Aquinas in Context Fall 2015: Aquinas and Bonaventure

on Divine Creation and Human Knowledge

Prof. Andrea Robiglio, Katholieke Universiteit Leuven, Belgium

Prof. Richard C. Taylor, Marquette University, Milwaukee, WI USA

 

Thomas Aquinas Fall 2014:

Theomorphism or Anthropomorphism? Conceiving God in Aquinas and his Arabic Sources

Prof. Richard C. Taylor, Marquette University, Milwaukee

(email: richard.taylor@hiw.kuleuven.be or Richard.Taylor@Marquette.edu)

Prof. Andrea Robligio, Katholieke Universiteit Leuven, Belgium

(email: Andrea.Robiglio@hiw.kuleuven.be)

Last website update 29 November 2013

Live Classroom Course Meeting Times*:

28 August - 18 September: Thursday 9:00 - 11:00 am U.S. Central Time

25 September - 18 December 9:00-11:00 am US Central Time / 16h-18h European Central Time



Brief Course Description


In recent years the powerful influence of the Arabic tradition on the development of the philosophical reasoning and insightful doctrines of Aquinas has been firmly established in international conference meetings and publications on Aquinas and ‘the Arabs’. In connection with that work, this course will begin with five weeks of a graduate introduction to Aquinas and then become an international collaborative graduate seminar with the subtitle,  “Theomorphism or Anthropomorphism? Conceiving God in Aquinas and his Arabic Sources.” Team taught by professors at Marquette and the Katholieke Universiteit Leuven, this course will have assigned readings, video lectures, an online discussion board, student presentations (beginning in the sixth week), and weekly live video meetings for two hours of discussion involving students at Marquette and KULeuven as well as other selected international auditors. The content focus will be on issues, proofs, attributes, divine actions and more with particular reference to the initial (and often lasting) reasoning of Aquinas formed in connection with his use of ideas and arguments from the Arabic tradition. The course will close with four weeks of lectures on conceptions of God developed by later thinkers in engagement with the account of Aquinas. The structure of the course will follow the model found at http://academic.mu.edu/taylorr/Aquinas_Fall_2013_MU_KUL/Course_Description.html.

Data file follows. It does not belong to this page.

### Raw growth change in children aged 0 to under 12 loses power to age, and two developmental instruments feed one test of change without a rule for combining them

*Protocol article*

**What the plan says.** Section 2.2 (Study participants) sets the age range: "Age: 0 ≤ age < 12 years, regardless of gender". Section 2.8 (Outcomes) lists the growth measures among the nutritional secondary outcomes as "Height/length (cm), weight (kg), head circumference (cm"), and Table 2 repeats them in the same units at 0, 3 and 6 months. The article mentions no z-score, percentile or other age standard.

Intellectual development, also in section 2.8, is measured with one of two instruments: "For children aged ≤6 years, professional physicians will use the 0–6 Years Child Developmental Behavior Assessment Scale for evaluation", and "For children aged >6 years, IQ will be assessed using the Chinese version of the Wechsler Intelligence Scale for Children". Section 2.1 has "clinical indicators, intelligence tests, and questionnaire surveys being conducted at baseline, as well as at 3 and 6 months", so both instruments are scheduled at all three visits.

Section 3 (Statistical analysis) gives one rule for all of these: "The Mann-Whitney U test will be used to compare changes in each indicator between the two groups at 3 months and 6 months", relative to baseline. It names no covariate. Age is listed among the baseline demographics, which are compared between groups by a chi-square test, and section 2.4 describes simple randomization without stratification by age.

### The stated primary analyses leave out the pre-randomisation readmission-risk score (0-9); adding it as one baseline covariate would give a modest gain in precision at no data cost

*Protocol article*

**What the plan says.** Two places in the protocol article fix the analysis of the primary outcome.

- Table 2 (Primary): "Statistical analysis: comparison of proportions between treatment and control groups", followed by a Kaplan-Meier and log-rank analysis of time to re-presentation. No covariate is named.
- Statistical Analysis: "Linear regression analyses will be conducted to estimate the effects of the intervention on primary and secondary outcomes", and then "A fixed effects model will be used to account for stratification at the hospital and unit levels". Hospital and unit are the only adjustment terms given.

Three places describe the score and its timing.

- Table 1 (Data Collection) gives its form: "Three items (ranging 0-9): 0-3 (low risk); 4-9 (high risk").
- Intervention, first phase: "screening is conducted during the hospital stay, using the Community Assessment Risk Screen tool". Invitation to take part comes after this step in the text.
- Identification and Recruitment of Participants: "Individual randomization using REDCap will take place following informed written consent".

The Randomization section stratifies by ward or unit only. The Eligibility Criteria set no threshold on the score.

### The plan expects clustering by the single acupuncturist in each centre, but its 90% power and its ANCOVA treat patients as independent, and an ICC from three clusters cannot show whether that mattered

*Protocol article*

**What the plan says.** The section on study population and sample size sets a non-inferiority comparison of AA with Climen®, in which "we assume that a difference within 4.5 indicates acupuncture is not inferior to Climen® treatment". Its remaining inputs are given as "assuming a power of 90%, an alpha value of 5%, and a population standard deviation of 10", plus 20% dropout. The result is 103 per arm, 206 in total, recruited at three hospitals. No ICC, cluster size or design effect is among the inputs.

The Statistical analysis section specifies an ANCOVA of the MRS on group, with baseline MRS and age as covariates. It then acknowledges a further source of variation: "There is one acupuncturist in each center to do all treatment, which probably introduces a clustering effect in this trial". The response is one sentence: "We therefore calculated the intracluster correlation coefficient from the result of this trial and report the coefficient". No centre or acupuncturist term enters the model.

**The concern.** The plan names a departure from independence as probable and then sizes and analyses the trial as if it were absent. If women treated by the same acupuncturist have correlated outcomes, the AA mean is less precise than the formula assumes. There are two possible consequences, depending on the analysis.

Marquette grading will be based on course participation (50%) and a final professionally prepared course paper of 20-25 pp. (50%).

Fall 2014 Aquinas: The Nature & Attainment of Happiness


Fall 2013 Aquinas: Metaphysics


Fall 2012 Aquinas: Soul & Intellect


Fall2011 course, Aquinas and the Arabic Philosophical Tradition on ‘Creation’


Click HERE.

Brief Course Description


     After a general introduction to key issues in the philosophical thought of Aquinas and Bonaventure, the course will focus on two topics: the philosophical understanding of ‘creation’ and, more generally, the nature of ‘human knowledge’. We shall focus on two major works of two thinkers of the Middle Ages: Thomas Aquinas (1225 ca. - 1274) and Bonaventure of Bagnoregio (1221-1274). They were both Mendicant Friars, one Dominican, the other Franciscan, and both taught at the University of Paris and commented on the Sentences of Peter Lombard in the same years. Our initial focus will be precisely on their Sentences Commentaries, still scantly studied in detail even though they are rich resources for understanding their thought.

     For both of these theologians the Arabic philosophical tradition played an important role in the formation of their understandings of creation and human knowing. For this reason we will consider in detail creation and human knowing in that philosophical tradition and track the use of it by Bonaventure and Aquinas.

     This is a global collaborative course taught by Prof. Andrea Aldo Robiglio at KU Leuven and Prof. Richard C. Taylor at Marquette University, as a hybrid course. That is, it will be taught using online tools and classroom with face-to-face discussion in live video with Prof. Taylor at Marquette University present virtually with us in class. We will also occasionally be joined by renown experts in Medieval philosophy.

     All detailed information concerning the articulation of the topic, the required readings and further bibliography will be provided in the Course Syllabus.


A Remark on Method

     In recent years the powerful influence of the Arabic tradition on the development of the philosophical reasoning and insightful teachings of Aquinas has been firmly established in international conference meetings and publications by members of the Aquinas and ‘the Arabs’ International Working Group and other scholars. It has also become abundantly clear that Aquinas is most fully understood through the method of source based contextualism involving the location of the thought of Aquinas in relation to the sources he himself studied in forming his own philosophical and theological doctrines.  This is the approach that will be followed in this course.



Désiré-Joseph Cardinal Mercier (1851-1926)

in the garden of the KUL Institute of Philosophy

al-Farabi      Avicenna  Averroes   Aquinas    Bonaventure Augustine